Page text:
Heck, their new factories will be devoted to the manufacture of flash memory. And that’s the stuff that goes into iPods for storing HD movies that have been downloaded over the internet.

Originally published in the Yukon News on Friday, February 22, 2008. 

The Fruits of Mobility that We Shall Never Eat

_MG_7949Large.JPGEarlier this week in Barcelona, the Mobile World Congress took place.

This is the single largest conference about cell phone and other mobile technologies in the world.

Technologies introduced here will cascade into the real world over the course of 2008.

The focus of this year’s event is on touch screen devices that are more like computers than phones, and the disrupting power of Google.

What’s more, this year’s congress represents the final nail in the coffin of CDMA, the equivalent of Betamax in the mobile telecommunications industry.

Somewhat ironically, probably the biggest trend at this year’s Mobile World Congress emerged last January at MacWorld.

That was when Apple introduced the iPhone, an elegant handheld computer that demonstrated to the mobile industry what a cell phone should be.

Technology leaders such as Nokia and Samsung were rocked into readjusting their approaches to mobile phones and the software on them.

And Motorola, once a leader with the popular RAZR, is now on the brink of folding their mobile phone business, due in no small part to the iPhone.

One of the major features of the iPhone is its fun and functional touch screen interface, and this is what virtually every handset maker is rushing to emulate, with mixed results.

As a result, touch screens are rampant in Barcelona this year.

Touch screen devices are designed to replace the buttons on your phone with a big screen that displays just the controls you need, when you need them.

The touch screen interface sounds simple in concept. But the difference between, say, Apple’s iPhone and HTC’s Touch demonstrate just how good and bad it can be in implementation.

Of course, there are some potential iPhone killers in Barcelona.

Garmin (yes, the GPS company) is set to release their Nüvifone later this year, and Nokia has juiced up their already lust-worthy N-series of handsets with a new awe-inspiring set of features.

Currently at risk of being an also-ran in the mobile phone business, Sony-Ericsson also announced a landmark new product, the Experia X1. This sexy-looking slider is destined to go State-side in the next few months.

A lot of talk in Barcelona surrounds some of the first public previews of Google’s new Android mobile operating system.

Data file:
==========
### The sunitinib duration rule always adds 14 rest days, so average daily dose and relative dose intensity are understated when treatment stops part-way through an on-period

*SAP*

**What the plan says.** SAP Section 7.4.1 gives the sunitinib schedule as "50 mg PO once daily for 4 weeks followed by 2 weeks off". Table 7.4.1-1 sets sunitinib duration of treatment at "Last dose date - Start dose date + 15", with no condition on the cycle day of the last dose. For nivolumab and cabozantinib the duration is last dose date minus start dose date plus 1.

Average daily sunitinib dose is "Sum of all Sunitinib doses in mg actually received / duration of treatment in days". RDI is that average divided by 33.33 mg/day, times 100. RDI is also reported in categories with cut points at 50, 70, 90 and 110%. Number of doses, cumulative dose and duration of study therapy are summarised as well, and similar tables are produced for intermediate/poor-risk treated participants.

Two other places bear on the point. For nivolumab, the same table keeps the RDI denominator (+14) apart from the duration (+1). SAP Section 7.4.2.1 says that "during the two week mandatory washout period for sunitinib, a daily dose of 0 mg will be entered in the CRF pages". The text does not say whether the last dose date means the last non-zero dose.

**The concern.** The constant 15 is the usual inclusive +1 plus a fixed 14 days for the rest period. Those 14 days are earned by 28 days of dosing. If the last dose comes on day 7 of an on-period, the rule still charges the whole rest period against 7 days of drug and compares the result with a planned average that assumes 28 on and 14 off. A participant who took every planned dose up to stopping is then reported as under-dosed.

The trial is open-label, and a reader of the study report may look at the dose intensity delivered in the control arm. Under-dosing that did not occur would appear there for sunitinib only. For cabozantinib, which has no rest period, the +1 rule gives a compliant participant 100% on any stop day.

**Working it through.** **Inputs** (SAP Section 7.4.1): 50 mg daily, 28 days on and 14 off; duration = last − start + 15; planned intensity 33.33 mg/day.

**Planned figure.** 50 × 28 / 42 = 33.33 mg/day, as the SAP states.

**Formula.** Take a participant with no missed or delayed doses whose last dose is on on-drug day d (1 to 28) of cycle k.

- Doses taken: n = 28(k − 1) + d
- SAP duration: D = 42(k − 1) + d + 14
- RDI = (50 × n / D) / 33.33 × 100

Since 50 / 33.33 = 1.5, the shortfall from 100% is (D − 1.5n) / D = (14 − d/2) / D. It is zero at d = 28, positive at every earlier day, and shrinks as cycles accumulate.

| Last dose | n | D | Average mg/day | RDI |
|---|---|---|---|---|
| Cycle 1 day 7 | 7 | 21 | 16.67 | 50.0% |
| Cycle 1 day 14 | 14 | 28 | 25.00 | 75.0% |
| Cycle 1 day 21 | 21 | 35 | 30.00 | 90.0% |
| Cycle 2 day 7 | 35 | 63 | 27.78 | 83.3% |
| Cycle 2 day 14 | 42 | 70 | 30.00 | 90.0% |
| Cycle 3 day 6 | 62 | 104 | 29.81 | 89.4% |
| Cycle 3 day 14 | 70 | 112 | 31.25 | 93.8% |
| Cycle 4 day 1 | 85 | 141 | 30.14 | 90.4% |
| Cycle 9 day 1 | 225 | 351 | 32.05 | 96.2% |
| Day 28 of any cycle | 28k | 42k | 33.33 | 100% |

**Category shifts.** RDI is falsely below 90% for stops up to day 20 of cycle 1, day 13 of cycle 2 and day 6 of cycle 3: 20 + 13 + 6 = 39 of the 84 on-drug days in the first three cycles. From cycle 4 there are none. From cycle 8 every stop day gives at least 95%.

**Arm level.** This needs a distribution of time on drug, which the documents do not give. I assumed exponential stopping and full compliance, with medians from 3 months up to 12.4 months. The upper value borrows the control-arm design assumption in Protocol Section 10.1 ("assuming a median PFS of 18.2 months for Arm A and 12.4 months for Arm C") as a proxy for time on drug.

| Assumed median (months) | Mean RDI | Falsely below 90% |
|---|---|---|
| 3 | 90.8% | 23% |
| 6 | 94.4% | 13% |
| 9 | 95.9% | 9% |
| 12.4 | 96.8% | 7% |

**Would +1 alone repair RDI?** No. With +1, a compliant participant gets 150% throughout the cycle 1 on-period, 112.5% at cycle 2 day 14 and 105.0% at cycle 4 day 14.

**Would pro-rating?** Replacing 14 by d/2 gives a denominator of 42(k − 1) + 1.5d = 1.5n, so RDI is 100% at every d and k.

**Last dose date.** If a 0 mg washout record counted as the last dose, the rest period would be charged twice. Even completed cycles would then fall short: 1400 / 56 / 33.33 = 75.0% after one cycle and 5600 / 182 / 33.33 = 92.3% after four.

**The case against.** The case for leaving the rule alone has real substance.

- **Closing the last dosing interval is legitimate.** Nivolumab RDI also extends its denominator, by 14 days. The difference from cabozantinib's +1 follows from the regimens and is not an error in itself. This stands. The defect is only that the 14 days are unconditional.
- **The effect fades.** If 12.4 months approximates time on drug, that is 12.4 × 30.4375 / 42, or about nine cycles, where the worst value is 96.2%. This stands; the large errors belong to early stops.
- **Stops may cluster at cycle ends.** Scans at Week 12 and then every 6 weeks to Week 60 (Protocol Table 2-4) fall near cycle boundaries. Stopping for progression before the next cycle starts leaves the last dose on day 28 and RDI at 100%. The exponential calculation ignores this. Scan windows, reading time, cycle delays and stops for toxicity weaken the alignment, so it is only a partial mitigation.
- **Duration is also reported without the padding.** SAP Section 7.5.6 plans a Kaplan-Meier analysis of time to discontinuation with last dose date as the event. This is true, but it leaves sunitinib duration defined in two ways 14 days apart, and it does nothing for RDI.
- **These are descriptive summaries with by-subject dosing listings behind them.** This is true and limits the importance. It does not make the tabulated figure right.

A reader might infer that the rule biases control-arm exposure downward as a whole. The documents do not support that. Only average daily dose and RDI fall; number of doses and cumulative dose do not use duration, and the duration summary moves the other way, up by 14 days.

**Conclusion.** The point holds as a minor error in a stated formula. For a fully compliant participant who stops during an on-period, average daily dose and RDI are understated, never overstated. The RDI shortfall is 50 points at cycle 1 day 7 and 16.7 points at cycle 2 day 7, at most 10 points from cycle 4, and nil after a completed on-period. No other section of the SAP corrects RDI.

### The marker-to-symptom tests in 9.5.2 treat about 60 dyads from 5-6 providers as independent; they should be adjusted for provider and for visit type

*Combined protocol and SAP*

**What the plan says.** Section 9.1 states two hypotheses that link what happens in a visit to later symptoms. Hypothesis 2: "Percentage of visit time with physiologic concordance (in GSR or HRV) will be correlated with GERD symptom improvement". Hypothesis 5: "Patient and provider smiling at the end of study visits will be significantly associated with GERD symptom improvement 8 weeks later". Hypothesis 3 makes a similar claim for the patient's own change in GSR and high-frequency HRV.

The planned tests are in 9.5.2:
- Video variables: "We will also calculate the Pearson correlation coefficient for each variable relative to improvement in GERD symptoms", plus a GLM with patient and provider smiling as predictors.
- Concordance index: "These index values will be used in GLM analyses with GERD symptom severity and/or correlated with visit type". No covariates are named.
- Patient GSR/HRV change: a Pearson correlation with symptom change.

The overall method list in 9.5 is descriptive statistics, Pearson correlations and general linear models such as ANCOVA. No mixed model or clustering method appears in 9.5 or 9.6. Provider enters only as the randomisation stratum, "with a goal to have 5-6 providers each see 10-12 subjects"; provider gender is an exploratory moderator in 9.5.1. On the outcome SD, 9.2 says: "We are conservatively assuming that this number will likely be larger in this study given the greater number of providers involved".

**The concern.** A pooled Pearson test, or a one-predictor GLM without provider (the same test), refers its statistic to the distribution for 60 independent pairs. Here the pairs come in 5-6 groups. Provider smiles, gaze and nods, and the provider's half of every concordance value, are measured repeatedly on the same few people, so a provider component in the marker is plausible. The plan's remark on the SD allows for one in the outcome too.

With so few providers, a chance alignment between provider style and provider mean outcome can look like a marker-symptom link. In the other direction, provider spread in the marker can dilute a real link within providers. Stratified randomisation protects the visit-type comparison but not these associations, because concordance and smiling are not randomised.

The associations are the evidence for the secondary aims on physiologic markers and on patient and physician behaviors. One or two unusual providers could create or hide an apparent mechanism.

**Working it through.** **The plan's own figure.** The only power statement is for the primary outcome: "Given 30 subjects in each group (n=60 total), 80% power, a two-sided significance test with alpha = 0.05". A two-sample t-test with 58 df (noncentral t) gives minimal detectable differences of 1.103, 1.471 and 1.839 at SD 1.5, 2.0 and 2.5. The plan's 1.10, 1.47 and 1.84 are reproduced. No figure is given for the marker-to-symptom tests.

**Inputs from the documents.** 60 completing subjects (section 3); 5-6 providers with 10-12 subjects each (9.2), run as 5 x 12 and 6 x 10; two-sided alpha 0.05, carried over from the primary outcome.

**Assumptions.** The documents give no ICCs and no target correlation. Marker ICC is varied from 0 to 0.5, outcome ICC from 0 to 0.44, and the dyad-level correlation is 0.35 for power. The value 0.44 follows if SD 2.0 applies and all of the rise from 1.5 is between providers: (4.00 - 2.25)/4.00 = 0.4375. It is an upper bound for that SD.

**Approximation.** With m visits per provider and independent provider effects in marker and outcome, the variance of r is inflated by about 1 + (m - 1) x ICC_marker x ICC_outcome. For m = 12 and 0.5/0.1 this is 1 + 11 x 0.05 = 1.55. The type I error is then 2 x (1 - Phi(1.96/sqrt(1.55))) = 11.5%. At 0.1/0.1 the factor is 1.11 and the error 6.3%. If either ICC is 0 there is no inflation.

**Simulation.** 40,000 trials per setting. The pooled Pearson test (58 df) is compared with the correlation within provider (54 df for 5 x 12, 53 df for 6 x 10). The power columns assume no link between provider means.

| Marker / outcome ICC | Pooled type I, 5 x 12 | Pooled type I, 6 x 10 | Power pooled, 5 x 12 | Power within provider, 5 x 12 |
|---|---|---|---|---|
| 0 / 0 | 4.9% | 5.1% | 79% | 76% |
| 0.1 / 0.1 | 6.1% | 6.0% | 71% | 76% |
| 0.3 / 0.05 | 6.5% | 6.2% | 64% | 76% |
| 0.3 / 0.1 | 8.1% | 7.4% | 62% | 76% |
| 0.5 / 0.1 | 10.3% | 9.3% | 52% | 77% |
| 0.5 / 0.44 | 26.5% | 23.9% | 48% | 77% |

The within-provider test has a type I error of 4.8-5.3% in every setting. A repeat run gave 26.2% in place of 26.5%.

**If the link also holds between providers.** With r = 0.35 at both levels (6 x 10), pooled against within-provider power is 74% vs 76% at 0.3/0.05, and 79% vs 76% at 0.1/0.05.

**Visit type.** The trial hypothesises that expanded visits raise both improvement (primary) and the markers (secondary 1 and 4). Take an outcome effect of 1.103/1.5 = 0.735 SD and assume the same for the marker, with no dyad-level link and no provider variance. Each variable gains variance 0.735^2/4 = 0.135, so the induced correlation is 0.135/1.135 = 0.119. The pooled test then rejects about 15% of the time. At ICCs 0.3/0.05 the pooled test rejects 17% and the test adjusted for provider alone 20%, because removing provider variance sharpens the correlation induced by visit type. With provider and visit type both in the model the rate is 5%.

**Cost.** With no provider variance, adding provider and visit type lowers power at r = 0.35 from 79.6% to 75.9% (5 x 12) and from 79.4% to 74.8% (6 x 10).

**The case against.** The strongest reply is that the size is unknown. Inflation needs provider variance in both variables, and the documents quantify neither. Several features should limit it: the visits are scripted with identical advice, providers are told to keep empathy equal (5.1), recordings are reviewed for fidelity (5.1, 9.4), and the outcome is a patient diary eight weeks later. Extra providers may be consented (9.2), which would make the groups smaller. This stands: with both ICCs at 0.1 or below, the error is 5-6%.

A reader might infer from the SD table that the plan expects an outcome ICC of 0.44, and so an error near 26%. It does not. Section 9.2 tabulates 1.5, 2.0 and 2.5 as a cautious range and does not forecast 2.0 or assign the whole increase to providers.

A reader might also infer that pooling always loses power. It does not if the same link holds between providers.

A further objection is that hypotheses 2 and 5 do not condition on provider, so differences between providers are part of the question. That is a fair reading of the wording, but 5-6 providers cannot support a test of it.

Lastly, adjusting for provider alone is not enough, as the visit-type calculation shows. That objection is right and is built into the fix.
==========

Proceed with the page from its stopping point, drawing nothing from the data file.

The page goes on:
A mobile phone’s operating system provides it with its basic capabilities and offers us, as users, the “look and feel” that we interact with when we actually use a device.

The dominant mobile operating system, for example, is one hardly any North American has heard of: Symbian, which was shipped on over 77 million handsets last year. If you have a phone from Nokia, Sony Ericsson, or Samsung, you’re using Symbian.

More dominant in North America are RIM’s Blackberry, Microsoft’s Windows Mobile, and Apple’s Mac OS X on the iPhone. But each of these hold a paltry portion of the market in comparison to Symbian.

So why would Google even bother to enter what, at first blush, is a market already controlled by a number of dominant players?

As usual, Google isn’t about status quo. Its Android is all about sea change.

Acquired three years ago in a private sale for an undisclosed sum, Android is Google’s wake up call to the mobile industry.

Android is the industry’s first step into what I call Relationship Technology. If you’re a regular reader of this column then you know that I consider RT the logical next step after Information Technology.

Most devices we use today, including computers and mobile handsets, are simply dumb conduits of stock information. RT, in the form of Google’s Android, is all about building a context around your current state of being.

Android maintains a constant awareness of where you are and what you’re doing so that any device it’s running on can constantly provide you with immediately relevant subject matter without any effort on your part.

By all reports from Barcelona, Android is in a very rough state.

There aren’t even any commercially-oriented handsets on show.

But when it hits the market later this year, Google’s Android will harken in a new era of mobile computing that will permanently change how we communicate — to a far greater extent than even the iPhone.

Finally, and this is of interest to many North Americans whose lives depend on the technology, this year’s Mobile World Congress is the swan song for CDMA.

CDMA is the telecommunications platform for two of Canada’s largest mobile service providers, Bell and Telus, and for a handful in the US, including Verizon. And simply put, it’s the Betamax of the industry.

The Mobile World Congress used to be all about GSM, CDMA’s arch-rival, and the dominant global platform by far.

This year, as almost an expression of pity, they let CDMA players into their show. It’s a cruel act of triumph, akin to Peter Pan forcing Captain Hook to announce he’s a codfish. A sort of, “In your face, CDMA.”

Because the simple fact is, none of the really cool technologies at the Mobile World Congress will ever meet a CDMA network. They’ll all be implemented for GSM-based networks around the world.

In short, Mobile World Congress 2008 is a wake up call to the North American mobile industry: time to upgrade, dude.